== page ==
The names are getting a little beat up, but when I'm there I always look for Richie's name and those of Abe Zelmanowitz and Ed Beyea, a pair of people from Empire who died when Abe would not leave his co-worker Ed, who was in a wheelchair. They were in the process of getting down the stairs with a firemen's help, but not in enough time. The firemen who was helping them, William Burke, was a lifeguard captain at Jones Beach who my daughter worked with.

At the Astoria Manor House work reunion a priest addressed us and said there was no six degrees of separation now in effect for anyone in the city now. "Everyone is connected to someone." He was right.

After Mr. Kilgannon's piece I will now look for the name Welles Crowther. Apparently, immediately following 9/11,  Mr. Crowther's family only knew he perished in the collapse, they didn't know anything about his heroic, selfless efforts to get others to safety until they read a New York Times story on Memorial Day 2002 about an unnamed rescuer in a red bandana. It turns out their son kept that red bandana with him ever since his parents gave it to him when he was eight. Young Welles hung out with his father who was a volunteer at the Upper Nyack fire department. He eventually became an adult volunteer, who was interested in becoming a NYC firefighter. The story helped them identify their son's movements in Tower Two before he died.

Mr. Matthew Weiss is a lawyer and the film's producer, heard about the story from his banker, who was Welles's father, Jeff. Mr. Weiss took on the project of turning the story into a documentary film, taking six years to do it. The film has just been released.

Sometimes the lyrics of songs forever stay with me. Mary Chapin Carpenter has a homage to 9/11 in her song 'Grand Central Station.'  Never mind it's really Grand Central Terminal, poetic license. If anyone remembers post-9/11 Grand Central and Penn Station they will remember the sections of photos and clippings of the people who were commuters who passed away that day. It was a long time before anyone moved those memorials and put them somewhere else.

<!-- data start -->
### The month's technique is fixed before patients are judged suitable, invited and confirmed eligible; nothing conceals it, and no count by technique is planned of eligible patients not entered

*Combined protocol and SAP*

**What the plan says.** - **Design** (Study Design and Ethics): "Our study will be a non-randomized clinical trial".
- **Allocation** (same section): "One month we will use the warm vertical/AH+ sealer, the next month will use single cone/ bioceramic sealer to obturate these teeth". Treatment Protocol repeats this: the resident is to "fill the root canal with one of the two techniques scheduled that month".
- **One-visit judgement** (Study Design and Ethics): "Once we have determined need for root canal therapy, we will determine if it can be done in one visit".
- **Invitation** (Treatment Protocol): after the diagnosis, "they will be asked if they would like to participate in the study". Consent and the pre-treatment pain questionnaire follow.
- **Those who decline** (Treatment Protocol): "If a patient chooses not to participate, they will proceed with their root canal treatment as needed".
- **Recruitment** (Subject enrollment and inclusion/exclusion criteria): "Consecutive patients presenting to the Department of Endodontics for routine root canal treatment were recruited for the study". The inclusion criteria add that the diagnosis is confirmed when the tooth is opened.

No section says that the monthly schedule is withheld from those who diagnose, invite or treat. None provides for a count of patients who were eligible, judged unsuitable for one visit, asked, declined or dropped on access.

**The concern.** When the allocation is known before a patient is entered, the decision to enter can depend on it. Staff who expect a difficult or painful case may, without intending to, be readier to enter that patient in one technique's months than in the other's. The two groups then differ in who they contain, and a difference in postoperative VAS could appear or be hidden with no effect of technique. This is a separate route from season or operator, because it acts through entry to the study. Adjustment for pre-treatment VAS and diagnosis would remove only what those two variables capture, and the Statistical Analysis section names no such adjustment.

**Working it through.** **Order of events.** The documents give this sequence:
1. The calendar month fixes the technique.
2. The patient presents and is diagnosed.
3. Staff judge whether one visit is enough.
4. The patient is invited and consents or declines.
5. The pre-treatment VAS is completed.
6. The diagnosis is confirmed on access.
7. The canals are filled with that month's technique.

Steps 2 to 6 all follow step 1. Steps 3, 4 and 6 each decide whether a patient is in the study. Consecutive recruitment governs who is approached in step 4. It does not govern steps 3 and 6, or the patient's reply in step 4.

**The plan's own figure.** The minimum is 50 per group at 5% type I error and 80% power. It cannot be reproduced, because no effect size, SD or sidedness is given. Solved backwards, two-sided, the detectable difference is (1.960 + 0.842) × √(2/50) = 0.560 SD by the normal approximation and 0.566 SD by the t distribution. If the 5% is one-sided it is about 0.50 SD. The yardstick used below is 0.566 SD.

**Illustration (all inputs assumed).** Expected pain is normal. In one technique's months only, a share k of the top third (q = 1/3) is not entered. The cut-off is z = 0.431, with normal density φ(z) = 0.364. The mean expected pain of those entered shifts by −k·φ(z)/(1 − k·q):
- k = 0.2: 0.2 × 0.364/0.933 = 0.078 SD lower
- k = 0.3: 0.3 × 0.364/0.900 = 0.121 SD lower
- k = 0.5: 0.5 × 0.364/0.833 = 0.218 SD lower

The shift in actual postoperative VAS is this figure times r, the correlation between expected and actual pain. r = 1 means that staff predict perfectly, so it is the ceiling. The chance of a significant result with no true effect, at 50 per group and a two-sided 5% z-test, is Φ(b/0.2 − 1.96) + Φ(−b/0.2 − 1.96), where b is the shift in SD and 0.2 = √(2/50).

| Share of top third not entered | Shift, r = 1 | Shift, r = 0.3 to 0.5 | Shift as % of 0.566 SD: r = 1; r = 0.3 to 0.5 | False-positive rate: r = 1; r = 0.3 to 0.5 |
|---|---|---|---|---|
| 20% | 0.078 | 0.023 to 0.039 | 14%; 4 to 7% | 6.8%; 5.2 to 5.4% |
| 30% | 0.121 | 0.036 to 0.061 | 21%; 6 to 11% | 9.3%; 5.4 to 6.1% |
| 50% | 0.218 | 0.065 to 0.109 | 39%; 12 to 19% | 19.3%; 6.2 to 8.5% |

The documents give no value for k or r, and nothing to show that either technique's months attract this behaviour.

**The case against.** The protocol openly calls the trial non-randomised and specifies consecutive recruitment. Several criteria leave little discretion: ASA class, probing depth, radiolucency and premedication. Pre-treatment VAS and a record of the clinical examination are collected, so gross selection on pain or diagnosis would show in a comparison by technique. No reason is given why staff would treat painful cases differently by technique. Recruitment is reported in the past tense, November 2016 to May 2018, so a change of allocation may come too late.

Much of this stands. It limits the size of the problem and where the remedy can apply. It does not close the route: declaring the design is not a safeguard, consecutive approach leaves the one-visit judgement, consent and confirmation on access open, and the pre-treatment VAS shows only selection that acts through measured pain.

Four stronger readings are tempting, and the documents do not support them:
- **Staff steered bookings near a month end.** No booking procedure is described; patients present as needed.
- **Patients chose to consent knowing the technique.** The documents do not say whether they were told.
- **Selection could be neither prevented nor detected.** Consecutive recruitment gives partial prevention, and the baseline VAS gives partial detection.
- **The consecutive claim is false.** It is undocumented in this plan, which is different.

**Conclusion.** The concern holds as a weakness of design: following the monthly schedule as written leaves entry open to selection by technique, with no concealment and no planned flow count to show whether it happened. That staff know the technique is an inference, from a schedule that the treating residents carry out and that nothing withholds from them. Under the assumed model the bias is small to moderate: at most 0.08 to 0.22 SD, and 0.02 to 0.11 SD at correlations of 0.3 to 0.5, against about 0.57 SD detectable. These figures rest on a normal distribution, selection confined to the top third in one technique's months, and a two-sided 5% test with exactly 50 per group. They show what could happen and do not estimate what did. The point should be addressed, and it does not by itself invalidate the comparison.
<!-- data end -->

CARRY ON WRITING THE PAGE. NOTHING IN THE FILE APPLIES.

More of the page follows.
My own lyrical effort about 9/11 is a poem I publish annually in this blog on 9/16 tiled 'Septembers.' The first three stanzas are about 9/11, the last one about 9/16/2002, the day my manager, Vinnie LaBianca and my co-worker Isabel Munoz, also a 9/11 survivor, were executed by our vice president at our temporary location, 1440 Broadway at around 8:20 a.m. The vice president, John Harrison, then took his own life, saving everyone a trial.

An In Memoriam piece is placed every five years in the NYT. This Saturday the 15th anniversary of that fateful day will again be remembered.

Using song or poetry to acknowledge an event is an almost natural reaction. I emailed Mr. Weiss if he was aware of a Nanci Griffith's song, 'Davey's Last Picture.' He replied he wasn't, but he would check it out.

Ms. Griffith's song appears on her 2012 album 'Intersection' and was co-written by Nanci. I have no idea who the song is about, or if it a generic 9/11 lyric.

Little boy spots a fire  truck,
Mom can we stop,
That's what I want to do
When I grow up.

There were a lot of  little boys who became men who died that day.